Introducing Clayton Landry

In a new series on the blog, I will be asking George Lawrence about his collection of artwork created by a homeless U.S. Navy veteran whom he met whilst living and working in New York City.  Lawrence has recently been delving deeper into the works he purchased from the artist in the late 1980’s, and into the life of the artist himself, by studying the biographical information included in the images and text of the drawings.
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Lawrence has discovered the identity of the artist through public naval records but has not been able to locate or contact the man, who would be over 90 years old if he is still living.  For this reason, and to respect his privacy, we have chosen to refer to the artist by the pseudonym ‘Clayton Landry.’ 

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This first post will introduce Lawrence’s interactions with Landry, with subsequent posts looking in more detail at the content and style of Landry’s work.

1. Meeting Clayton Landry


Kate Davey: Could you tell me about the first time you saw Clayton’s work? What was the initial impact it had on you?
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George Lawrence: I first encountered Clayton Landry around 1987 on the Lower East Side of New York City. I was working as a draftsman in a design office nearby.  That area of the Bowery in the late 1980’s was a mix of neglected properties, Lower East Side art scene, and encroaching gentrification. Many of the local buildings were being bought and renovated by small businesses, artists and speculators.  Nearby was a homeless shelter and a few blocks away was the rock club, CBGB’s.
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At the time I met him, Mr. Landry was living at the shelter, but he spent his days writing and drawing, using the windshield or hood of a parked car as a drawing board.  He worked with the regularity and commitment of a full-time employee.  He was African-American, probably in his sixties and usually dressed in khaki pants and shirt and a knit cap.
317 Bowery NYC

Image 1  317 Bowery, NYC, The Men’s Shelter building on the right, next to the old Amato Opera Building. (Photo grab from Google Earth Street View, circa 2015) 

Mr. Landry used pencil, chalk, colored pencil and crayon on paper that he collected from the neighborhood trash.  He often drew on both sides of his pages.  Some of the drawings were done on the green and white striped computer paper that was then the standard. Other drawings were sketched on the backs of discarded business letters.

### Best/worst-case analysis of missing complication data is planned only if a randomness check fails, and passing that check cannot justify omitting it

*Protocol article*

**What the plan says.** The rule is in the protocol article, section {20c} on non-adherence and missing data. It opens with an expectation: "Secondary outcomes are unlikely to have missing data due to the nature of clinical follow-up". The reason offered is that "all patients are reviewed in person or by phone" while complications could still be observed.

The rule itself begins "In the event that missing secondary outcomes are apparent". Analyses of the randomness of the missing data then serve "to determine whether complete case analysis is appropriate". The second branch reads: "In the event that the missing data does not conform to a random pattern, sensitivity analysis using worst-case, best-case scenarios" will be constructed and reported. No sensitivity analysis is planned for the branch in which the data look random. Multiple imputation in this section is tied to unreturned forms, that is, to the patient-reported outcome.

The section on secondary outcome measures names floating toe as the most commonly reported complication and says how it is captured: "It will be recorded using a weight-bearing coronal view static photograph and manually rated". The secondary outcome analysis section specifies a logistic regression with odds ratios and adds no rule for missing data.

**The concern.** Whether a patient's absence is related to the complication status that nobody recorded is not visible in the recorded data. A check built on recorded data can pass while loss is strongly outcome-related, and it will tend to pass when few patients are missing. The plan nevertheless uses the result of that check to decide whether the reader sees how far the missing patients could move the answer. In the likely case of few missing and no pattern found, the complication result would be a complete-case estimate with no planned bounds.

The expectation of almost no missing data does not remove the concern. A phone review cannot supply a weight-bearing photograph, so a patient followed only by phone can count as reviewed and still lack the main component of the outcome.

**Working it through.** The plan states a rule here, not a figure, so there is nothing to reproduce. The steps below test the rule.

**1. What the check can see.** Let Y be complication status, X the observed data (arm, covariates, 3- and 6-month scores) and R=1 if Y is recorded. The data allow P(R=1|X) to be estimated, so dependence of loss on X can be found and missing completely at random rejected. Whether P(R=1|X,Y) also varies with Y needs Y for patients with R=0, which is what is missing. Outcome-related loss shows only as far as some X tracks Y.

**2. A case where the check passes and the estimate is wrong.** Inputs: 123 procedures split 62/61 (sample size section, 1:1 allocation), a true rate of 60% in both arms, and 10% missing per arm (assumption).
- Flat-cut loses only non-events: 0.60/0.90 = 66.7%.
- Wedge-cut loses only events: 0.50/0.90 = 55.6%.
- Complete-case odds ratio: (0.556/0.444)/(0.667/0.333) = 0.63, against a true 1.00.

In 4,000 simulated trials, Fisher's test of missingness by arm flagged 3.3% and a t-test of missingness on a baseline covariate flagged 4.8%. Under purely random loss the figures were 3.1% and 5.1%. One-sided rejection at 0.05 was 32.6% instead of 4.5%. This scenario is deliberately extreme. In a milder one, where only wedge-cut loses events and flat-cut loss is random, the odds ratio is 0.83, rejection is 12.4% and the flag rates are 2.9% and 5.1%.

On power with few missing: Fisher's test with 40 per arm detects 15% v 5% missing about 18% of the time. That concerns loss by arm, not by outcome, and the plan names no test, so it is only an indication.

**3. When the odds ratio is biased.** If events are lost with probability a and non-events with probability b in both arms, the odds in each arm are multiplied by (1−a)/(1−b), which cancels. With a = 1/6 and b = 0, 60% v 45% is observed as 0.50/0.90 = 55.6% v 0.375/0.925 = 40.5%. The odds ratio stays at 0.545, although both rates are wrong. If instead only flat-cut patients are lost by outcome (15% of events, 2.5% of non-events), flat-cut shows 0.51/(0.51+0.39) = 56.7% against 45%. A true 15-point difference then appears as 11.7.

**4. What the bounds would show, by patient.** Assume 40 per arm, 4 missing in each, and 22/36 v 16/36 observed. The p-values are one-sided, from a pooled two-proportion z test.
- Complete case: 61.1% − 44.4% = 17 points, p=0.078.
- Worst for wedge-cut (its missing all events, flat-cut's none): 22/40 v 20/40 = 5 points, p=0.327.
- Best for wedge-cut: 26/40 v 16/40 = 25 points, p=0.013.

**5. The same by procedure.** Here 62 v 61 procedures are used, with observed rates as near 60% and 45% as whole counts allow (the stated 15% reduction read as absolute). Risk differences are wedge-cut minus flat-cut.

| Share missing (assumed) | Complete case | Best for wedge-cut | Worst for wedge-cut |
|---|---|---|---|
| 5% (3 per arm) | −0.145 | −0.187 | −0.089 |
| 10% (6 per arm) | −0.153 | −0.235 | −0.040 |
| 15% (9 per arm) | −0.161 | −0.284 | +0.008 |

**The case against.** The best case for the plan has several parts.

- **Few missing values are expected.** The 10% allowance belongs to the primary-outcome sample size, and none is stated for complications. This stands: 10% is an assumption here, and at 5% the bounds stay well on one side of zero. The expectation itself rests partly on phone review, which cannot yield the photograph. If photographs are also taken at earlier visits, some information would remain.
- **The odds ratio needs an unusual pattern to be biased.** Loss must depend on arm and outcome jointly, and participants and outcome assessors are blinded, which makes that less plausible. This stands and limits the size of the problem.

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I have always had a love for the work of folk artists and self-taught artists, so when I saw Mr. Landry’s drawings I was fascinated by them and thought I recognized the raw work of a true ‘outsider artist,’ although I can’t recall if I knew that term at the time. I had taken some art classes and art history courses as part of my architectural degree and several of my friends were artists trying to find their place in the Lower East Side art scene. Mr. Landry’s drawings had a quality of uninhibited originality that I didn’t see or feel in the more studied and self-conscious art I saw in the galleries. Coincidentally, I had recently been living in Brooklyn where my Puerto Rican landlord spent his spare time making art, using leftover house paint and scraps of Masonite. He would hang the paintings, which also looked like scenes from his childhood in Puerto Rico, in the hallways of the small apartment building. I admired in them the same vibrant, raw quality that I later saw in Mr. Landry’s work.
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Over the course of a year or so I purchased about 50 drawings from Mr. Landry and periodically I offered him paper and colored pencils, which he graciously accepted but did not seem to need. I can find all the paper I need,” he told me. The drawings are illustrations of memories from his life.  Common subjects include a variety of Navy ships, submarines, details of daily life, illustrated recipes, animals, exotic destinations and curious inventions. I was amazed by the intricacy of the illustrations and the detailed descriptive notes on many of the drawings.
Image 2 - Landry Ship Drawing

Image 2  One of Landry’s ship drawings titled Knock Abouts’ at the top of the drawing. I think this may be a fantasty drawing and not a representation of an actual ship. The horizon is labelled as the Equator Line’ and word balloons hold the names of seas and oceans. From my research knock abouts’ is a term for a small sailboat that could be handled by one person. I’m not sure why he would have applied the term to this image of a large complex ship. 

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Image 3  One of the first drawings I purchased from Landry. This one is titled Knotsberry (sic) Farms’ in the decorative border below. It features a chicken perched in a tree, surrounded on the grass below by chicks hatching out of eggs. A border below the tree reads Oh! Oh! What Happen.’ Knot’s Berry Farm is an amusement park that still exists in Buena Park, California. In a search on the web I found a comment thread with people reminiscing about the chickens that used to run loose on the grounds of the Knott’s Berry Farm restaurant in the 1960s. 

I think that on some level I envied Mr. Landry’s artistic spontaneity and his innate urge to draw whatever came into his mind. Of course I have no idea if that is how he experienced his life and I don’t assume to understand or diminish what he must have gone through, living on the street. Our conversations never progressed beyond a few halting sentences and I never felt comfortable enough to discuss with him how he had come to be homeless. There was, at the time, a movement to show the work of homeless artists at some of the local galleries, so I asked Mr. Landry if he would be interested in showing his work. As I recall, he shook his head and said something like: This is not art, these are just my memories.”

 


2. Landry and the intermediate years


KD: When was the last time you can remember seeing Clayton in person?